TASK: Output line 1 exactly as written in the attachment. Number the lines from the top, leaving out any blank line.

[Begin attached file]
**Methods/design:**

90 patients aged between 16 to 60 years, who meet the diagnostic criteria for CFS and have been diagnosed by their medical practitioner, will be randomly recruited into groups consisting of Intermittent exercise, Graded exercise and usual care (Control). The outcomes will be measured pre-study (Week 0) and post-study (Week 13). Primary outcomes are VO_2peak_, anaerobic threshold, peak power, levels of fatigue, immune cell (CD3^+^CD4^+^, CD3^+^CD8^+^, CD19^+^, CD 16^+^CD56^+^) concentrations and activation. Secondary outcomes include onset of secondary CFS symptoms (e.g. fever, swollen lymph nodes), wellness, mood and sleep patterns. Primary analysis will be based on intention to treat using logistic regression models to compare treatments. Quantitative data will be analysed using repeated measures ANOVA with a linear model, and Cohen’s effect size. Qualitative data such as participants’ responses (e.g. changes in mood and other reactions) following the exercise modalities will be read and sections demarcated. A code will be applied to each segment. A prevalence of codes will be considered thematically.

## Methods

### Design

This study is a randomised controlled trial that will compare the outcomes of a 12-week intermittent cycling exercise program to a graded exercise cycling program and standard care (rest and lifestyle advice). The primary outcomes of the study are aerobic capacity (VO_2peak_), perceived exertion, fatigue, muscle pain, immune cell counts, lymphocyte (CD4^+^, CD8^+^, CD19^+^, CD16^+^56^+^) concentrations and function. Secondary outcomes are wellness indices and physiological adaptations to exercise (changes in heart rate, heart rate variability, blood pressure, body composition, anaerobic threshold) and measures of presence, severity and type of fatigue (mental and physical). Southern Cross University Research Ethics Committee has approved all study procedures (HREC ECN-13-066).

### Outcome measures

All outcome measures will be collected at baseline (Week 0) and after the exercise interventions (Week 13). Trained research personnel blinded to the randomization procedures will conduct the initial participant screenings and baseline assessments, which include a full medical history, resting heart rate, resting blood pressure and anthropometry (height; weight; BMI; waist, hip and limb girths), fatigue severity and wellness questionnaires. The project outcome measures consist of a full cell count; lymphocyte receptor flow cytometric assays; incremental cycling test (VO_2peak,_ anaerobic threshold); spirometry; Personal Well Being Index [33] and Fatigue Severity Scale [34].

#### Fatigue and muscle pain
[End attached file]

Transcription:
**Methods/design:**